The hidden extra costs when buying property in Norway
Buying a home in Norway comes with a few more costs than the list price. Here are some additional outlays you should consider before purchasing a Norwegian house or apartment.
Purchasing a house or apartment is usually the highest value purchase one can make in life. However, with such large figures involved when buying a house, it is easy to overlook some of the more hidden but still pricey costs that you'll have to cover to make a house your home.
Below, we've listed the most important you need to know about. Some of the costs you'll need to pay every month when you purchase a home, others can put a serious dent in your budget- or jeopardise the purchase if you overlook them.
Many homes in Norway, especially apartments in Oslo, belong to a housing association or borettslag. A housing association in Norway is a legal entity similar to a company or business, where buyers purchase a share and get the exclusive right to live in a property within a block.
That's because you buy into the housing association rather than the property itself. But, much like a company, housing associations also have overheads and debts.
Fellesgjeld is the shared or collective debt of the association. The joint debt includes original building costs and renovation works, such as a new roof that have taken place. The instalments and interests are paid monthly. So when buying into a housing association, you will need to consider the joint debt payments as part of the price.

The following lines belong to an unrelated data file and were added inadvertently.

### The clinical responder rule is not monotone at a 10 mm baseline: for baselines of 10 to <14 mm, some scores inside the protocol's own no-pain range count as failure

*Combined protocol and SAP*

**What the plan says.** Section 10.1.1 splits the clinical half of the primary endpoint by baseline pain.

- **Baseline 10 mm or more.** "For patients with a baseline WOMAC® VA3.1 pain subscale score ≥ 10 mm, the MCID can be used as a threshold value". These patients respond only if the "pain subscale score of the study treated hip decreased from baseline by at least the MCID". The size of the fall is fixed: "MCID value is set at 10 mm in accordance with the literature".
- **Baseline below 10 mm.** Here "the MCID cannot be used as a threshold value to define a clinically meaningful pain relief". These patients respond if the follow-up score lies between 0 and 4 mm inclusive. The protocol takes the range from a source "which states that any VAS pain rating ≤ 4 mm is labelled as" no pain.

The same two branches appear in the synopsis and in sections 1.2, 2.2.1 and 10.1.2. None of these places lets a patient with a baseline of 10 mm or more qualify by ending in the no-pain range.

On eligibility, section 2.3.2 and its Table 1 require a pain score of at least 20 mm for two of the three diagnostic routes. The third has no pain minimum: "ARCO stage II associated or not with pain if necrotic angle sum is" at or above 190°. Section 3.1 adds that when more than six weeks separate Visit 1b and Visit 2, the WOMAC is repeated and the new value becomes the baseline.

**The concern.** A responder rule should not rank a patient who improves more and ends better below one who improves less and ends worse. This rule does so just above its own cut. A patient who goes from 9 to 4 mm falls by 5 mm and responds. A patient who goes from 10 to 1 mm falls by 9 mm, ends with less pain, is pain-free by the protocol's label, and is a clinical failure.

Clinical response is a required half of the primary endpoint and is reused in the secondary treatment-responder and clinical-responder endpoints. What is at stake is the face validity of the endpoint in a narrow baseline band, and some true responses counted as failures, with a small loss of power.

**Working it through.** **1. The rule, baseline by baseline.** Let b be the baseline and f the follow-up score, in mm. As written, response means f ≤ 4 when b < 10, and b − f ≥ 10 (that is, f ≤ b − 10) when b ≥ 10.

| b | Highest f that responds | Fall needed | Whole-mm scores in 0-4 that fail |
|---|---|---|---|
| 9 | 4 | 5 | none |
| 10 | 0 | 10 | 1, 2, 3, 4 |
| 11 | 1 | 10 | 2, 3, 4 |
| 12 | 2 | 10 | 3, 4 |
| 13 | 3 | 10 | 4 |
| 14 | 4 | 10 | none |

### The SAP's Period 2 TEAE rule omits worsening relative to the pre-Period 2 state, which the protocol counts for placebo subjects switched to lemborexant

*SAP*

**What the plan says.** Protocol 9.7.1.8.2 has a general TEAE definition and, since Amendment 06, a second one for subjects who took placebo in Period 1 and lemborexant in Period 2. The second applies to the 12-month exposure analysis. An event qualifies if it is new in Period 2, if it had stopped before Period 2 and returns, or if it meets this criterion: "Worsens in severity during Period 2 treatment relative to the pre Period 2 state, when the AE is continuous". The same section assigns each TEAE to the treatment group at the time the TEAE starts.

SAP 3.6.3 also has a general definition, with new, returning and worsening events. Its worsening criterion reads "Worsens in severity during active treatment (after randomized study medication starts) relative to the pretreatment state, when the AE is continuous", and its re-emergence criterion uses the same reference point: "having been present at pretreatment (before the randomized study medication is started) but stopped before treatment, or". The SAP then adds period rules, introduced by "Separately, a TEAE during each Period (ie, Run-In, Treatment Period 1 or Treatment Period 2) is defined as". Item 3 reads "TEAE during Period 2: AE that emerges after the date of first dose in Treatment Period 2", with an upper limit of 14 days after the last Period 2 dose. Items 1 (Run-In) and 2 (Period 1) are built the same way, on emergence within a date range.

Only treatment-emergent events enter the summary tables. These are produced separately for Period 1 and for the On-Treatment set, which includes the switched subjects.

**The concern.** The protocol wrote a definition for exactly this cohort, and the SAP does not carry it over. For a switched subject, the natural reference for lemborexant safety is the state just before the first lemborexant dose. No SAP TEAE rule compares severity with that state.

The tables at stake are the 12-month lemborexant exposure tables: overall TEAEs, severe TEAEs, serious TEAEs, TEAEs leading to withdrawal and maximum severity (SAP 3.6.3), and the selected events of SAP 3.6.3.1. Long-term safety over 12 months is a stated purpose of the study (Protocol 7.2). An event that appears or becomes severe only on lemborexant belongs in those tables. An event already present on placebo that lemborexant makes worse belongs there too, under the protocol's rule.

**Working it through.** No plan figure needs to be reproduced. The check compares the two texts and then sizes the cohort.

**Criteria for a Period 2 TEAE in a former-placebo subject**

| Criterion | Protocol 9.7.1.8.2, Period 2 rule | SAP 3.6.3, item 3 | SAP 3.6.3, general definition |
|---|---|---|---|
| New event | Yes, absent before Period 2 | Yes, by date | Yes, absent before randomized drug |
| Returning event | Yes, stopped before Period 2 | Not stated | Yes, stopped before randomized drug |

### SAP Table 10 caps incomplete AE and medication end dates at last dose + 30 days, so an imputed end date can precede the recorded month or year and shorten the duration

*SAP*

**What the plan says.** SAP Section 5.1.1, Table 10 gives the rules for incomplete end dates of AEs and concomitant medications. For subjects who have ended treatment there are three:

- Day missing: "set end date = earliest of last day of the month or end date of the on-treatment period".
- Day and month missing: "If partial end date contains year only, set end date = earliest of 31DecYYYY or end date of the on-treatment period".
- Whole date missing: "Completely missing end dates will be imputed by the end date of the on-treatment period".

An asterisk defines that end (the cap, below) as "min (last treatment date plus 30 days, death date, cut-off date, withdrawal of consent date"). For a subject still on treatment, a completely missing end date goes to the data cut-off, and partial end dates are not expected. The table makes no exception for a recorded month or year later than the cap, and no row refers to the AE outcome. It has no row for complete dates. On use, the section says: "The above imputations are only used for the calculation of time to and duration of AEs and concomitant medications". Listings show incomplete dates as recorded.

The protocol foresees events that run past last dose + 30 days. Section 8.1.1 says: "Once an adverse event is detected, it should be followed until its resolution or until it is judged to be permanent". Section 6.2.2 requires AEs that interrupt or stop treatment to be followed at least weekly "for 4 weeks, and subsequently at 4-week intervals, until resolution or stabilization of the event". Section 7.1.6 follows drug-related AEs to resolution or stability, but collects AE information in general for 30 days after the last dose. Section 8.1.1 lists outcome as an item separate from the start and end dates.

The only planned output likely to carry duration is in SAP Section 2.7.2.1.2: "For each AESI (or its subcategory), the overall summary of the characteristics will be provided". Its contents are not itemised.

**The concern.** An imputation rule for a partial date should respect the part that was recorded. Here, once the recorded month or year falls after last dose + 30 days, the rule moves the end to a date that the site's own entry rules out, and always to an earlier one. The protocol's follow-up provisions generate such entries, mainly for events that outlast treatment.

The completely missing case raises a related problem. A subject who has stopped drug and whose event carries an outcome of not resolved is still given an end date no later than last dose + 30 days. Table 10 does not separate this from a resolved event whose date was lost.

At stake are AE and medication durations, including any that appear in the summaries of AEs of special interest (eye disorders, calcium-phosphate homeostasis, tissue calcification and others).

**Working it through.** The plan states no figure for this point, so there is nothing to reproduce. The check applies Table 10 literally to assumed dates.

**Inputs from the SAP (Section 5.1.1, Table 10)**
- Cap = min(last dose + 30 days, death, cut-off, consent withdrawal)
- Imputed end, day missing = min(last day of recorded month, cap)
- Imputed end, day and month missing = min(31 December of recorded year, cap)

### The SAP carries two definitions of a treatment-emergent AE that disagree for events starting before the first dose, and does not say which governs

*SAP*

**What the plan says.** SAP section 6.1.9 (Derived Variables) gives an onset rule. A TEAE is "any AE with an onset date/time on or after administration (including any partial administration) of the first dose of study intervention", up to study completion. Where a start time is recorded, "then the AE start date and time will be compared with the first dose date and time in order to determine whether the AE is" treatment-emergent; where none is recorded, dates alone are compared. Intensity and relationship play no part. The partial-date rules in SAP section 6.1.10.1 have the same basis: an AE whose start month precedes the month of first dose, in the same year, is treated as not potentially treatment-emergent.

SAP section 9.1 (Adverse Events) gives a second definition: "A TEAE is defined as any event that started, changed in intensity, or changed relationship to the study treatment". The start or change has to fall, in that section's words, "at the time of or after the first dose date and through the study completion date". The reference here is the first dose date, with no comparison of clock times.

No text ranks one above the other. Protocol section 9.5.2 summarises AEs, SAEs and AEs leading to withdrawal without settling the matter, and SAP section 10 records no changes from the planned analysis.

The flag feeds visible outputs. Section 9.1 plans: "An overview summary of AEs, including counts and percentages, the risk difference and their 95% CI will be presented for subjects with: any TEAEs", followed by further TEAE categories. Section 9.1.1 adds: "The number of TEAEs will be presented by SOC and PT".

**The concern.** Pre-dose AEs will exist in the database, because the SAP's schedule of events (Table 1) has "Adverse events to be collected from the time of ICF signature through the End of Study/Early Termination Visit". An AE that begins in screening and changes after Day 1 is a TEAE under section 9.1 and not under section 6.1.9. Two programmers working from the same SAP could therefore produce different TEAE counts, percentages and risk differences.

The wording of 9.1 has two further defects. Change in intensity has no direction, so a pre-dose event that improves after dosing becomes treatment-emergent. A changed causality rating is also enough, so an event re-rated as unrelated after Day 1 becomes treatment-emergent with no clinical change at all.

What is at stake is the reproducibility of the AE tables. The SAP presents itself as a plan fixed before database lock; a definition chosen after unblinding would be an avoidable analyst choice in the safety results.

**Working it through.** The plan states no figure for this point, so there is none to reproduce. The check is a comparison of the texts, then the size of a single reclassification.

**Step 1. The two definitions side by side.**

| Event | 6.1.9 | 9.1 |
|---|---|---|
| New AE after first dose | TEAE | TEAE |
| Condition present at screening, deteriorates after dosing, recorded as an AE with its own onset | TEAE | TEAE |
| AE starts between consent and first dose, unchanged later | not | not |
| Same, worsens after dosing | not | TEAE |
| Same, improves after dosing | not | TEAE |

Felleskostnader is the shared monthly repayments on the collective debt that residents of housing associations pay. However, there are a number of other costs included in these monthly repayments, such as municipal fees, porter services, cleaning communal areas and building insurance.
One more thing to note is that you will need to pay municipal fees wherever you decide to call home.
Fixer-uppers may seem like the best way to grab a bargain, but beware, renovating certain rooms in Norwegian homes can cost an absolute fortune.
Bathrooms and kitchens in Norway need to have the work signed off by the municipality and be completed by a qualified tradesman- this means you'll likely need to get the professionals in. Bathrooms, as an example, cost an eye-watering amount to have renovated: between 200,000-300,000 kroner, due to the requirement for them to be done to wet-room standard.
This is a not-so-hidden cost as plenty of countries have stamp duty. When you buy a freehold property (one that isn't part of a housing association), you will need to pay 2.5 percent of the purchase price to the state. However, homes in housing associations are exempt from this.
Banks rarely offer additional financing for stamp duty, so it's worth taking this cost into account when purchasing the home. For example, a house with a sale price of four million kroner will cost 100,000 kroner in stamp duty- so always save a little bit of budget left over to cover this cost.
You will also need to pay a land registration fee when purchasing a property. When submitting this online, it will cost 540 kroner. If you prefer not to do things digitally, then you can expect to pay 585 kroner to file the paper form.
The fee for buying into a housing association is slightly cheaper. Following the land registration, you will need to pay the stamp duty.
Getting drawn into a bidding war
Plenty of homes in Norway have an asking price where bids will begin rather than a set cost.
When buying a home, the true cost will likely be significantly above the asking price.
Getting drawn into a bidding war can increase the price of a house significantly.
Bids in Norway are more or less legally binding. If you bid outside your means, you could find yourself in trouble.
To avoid getting pulled into a bidding war, you should consider purchasing a new build- which are sold for a set fee.